How to set up a Headless Craft CMS with NextJS

by Daniel Zuccon


Craft CMS introduced a native GraphQL API when they shipped version 3.3. This created the perfect interface to go headless with Craft CMS! Not only does it enable your site to be more secure by hiding your admin area, but it also gives you more control in terms of scalability and determining how you want to display your content.

In this guide, we’ll go into how to set up a Craft CMS backend with a NextJS frontend. However, you aren’t limited to using NextJS. You can choose your own frontend flavour such as Nuxt. We’re using NextJS as it has a lot of the good stuff built into it already.


  1. Craft CMS running on Amezmo
  2. NextJS running on Vercel

Note: We have the Craft CMS backend and the NextJS frontend in their own separate git repositories, but you could run them as monorepo if you needed.



There’s also the lesser-known Headless Mode flag which optimises your Control Panel for sites with no Craft frontend. You can turn this on if it sounds useful for you.

Preparing the Backend

1. Enable GraphQL schema:

Once Craft CMS is running, you need to now enable GraphQl Schema.

Here you can choose which elements out of your CMS you want to be accessible via GraphQL.

Edit the public GraphQL schema

To get started you can just enable everything, but it is always best to trim down that scope before going into production.

3. Create a new route

Now you need to create a new route in Craft CMS so that your headless frontend has an endpoint to retrieve the data from.

You can call your route anything but something like /api is fairly standard.

You just need to set up a new template in /config/routes.php with the following code to tell Craft to return only GraphQL for it:

// /config/routes.php
return [
        'api' => 'graphql/api',
        // ...

4. Setup Webhooks

Your next question is probably, but how does my website update when Sally in Marketing publishes a new blog?

Luckily, Craft CMS created a first-party Webhooks plugin ( since V3 that takes care of all of this for you.

You need to fire the afterSave event:

After save event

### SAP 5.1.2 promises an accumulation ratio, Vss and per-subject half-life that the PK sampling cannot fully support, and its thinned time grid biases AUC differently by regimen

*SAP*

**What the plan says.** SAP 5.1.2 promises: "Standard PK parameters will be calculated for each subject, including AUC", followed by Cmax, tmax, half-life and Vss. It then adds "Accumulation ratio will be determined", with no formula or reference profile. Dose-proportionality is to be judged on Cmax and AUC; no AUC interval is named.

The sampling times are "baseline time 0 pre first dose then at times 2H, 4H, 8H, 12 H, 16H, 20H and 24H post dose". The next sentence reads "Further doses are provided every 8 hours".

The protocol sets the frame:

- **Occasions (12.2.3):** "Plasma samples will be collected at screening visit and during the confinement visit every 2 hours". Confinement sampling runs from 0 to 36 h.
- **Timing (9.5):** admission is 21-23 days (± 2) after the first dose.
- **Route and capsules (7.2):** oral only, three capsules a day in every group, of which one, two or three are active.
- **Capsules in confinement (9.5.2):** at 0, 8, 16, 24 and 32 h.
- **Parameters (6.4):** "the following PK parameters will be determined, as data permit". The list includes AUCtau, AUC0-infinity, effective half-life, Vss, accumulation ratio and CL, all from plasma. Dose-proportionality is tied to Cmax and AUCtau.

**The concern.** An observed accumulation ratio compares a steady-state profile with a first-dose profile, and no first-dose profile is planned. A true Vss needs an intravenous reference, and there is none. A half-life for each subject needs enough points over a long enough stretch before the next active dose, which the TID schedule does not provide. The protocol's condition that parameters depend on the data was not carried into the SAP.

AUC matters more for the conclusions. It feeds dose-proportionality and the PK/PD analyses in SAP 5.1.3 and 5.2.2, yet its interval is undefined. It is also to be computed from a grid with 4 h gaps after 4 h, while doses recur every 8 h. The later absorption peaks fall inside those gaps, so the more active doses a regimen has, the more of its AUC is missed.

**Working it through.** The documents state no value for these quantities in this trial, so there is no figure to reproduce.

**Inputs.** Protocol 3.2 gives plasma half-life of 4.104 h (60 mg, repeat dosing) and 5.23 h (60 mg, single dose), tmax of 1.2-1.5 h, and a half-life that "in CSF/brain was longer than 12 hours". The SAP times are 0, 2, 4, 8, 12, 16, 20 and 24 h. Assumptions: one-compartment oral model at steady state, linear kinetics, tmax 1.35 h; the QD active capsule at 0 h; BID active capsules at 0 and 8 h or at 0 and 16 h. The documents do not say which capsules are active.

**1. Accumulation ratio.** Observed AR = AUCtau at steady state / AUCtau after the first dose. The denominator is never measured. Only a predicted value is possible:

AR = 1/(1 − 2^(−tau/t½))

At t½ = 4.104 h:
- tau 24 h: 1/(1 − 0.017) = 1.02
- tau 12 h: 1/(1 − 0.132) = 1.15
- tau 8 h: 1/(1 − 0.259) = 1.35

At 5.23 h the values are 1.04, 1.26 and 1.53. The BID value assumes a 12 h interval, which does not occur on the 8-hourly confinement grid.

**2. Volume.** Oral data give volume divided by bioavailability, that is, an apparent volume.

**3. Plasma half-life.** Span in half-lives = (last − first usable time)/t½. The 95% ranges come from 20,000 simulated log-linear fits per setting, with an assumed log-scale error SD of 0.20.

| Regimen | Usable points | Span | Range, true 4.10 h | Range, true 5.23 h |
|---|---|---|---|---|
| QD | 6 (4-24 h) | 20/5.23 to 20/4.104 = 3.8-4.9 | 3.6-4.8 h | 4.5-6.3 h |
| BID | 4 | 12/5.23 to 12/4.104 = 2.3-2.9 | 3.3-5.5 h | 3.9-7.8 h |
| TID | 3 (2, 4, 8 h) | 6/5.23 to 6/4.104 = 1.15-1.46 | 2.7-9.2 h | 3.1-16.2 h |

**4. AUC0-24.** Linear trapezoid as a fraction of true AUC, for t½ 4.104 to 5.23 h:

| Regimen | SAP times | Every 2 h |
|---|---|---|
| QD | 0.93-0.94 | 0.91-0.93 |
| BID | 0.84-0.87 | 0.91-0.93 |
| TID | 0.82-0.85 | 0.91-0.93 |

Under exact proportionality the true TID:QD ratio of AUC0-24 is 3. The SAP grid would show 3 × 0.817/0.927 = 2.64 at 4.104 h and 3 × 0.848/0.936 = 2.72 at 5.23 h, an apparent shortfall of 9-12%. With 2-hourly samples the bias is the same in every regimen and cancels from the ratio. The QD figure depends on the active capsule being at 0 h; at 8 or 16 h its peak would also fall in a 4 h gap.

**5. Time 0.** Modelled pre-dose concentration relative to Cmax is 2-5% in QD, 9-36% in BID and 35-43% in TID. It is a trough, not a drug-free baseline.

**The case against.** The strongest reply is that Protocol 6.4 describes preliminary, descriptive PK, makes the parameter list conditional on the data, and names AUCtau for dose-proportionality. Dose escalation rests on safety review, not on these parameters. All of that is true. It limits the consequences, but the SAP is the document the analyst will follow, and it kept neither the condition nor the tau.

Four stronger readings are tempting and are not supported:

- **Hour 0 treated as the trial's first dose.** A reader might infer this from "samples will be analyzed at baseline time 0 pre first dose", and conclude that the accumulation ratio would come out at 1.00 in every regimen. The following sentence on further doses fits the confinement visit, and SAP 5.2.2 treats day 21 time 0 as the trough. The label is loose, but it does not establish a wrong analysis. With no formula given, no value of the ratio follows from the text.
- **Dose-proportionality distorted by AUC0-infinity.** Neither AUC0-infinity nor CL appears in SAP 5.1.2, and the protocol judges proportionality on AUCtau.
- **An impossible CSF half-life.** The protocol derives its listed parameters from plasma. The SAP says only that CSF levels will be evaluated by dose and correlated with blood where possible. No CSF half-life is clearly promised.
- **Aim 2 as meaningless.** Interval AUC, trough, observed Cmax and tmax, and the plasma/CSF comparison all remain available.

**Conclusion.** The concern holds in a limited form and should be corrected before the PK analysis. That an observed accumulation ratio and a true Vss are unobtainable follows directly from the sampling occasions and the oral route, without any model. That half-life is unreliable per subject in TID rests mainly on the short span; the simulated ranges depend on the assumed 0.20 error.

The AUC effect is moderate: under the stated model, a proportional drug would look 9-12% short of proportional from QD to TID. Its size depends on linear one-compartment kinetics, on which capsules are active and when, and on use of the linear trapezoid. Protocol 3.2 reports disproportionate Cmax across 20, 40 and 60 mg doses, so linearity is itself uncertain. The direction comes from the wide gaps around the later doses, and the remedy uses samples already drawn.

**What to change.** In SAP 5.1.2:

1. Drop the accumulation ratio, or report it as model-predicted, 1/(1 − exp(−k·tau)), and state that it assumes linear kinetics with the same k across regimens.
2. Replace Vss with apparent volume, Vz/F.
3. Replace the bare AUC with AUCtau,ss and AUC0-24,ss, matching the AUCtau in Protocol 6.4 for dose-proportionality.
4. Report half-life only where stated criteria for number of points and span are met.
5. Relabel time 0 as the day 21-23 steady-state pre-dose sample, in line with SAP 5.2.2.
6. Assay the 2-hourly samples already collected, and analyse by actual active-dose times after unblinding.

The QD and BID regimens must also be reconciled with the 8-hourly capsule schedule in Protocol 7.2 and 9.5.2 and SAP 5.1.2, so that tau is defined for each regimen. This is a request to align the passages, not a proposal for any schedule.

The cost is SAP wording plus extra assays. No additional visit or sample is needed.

And to prevent Craft CMS from rapid firing new frontend builds every time someone press save, you can dial in when it should and shouldn’t fire:

We’re using Vercel (the native hosting platform for NextJS) to host our frontend, but you can plug in your required host endpoint here:

Host endpoint

Bonus tip!

If your GraphQL game isn’t that strong yet, Craft CMS also ships with the GraphiQL interface accessible via /admin/graphiql.

This makes it super easy to find the specific entries you want to expose over GraphQL. Then it’s basically copy and paste into your frontend code later.

GraphiQL interface

You can test your Craft CMS endpoint by hitting your /api route with something like Insomnia and see if it returns the expected data.

Now that your backend is working as intended, it’s time to move on to that frontend.

Handling the frontend

5. Set up environmental variables

It’s best practice to never commit any API Keys in your code.

So move them into environmental variables locally and access via process.env, and also add them directly to Vercel.

6. Set up a fetch() function

NextJS version 13 ships with the fetch() API. It also does request de-duping out of the box to make your application super efficient.

First we’ll set up a function in /app/lib/craft.js which we can re-use to pull in data from Craft CMS across our site.

// /app/lib/craft.js
export async function fetchData(graphql) {
    let craftUrl = process.env.CRAFT_URL;

    const res = await fetch(craftUrl, {
        method: 'post',
        body: graphql,
        headers: {
            'Content-Type': 'application/graphql',
            'Authorization': `Bearer fAkEaPiKeYfAkEaPiKeYfAkEaPiKeYfAkEaPiKeY`

    if (res.status !== 200) {
        throw new Error('Failed to fetch API');

    const json = await res.json();

    if (json.errors) {
        throw new Error('Failed to fetch API');


Now from anywhere in our pages or components, we can pull in some juicy data:

// /pages/blog.js
import { fetchData } from "./lib/craft.js";

async function getBlogs() {
  const data = await fetchData(`
      categories(group: "Types", orderBy: "title") {

  return data.blogs;

export default async function RootLayout({ children }) {
  const blogsData = await getBlogs();

  return (
    { => (
        <li key={}><Link href={`types/${blog.slug}`}">{blog.title}</Link></li>

2. Watch deployment in action!

Once this is tested and deployed, you can try saving an entry in Craft CMS, and watch the deployment take place! So, now what? You’ve successfully set up a headless Craft CMS with NextJS! Now you can enjoy the benefits of a website that is headless, including tighter security and more control over the aesthetics.

This guide was written by Daniel Zuccon from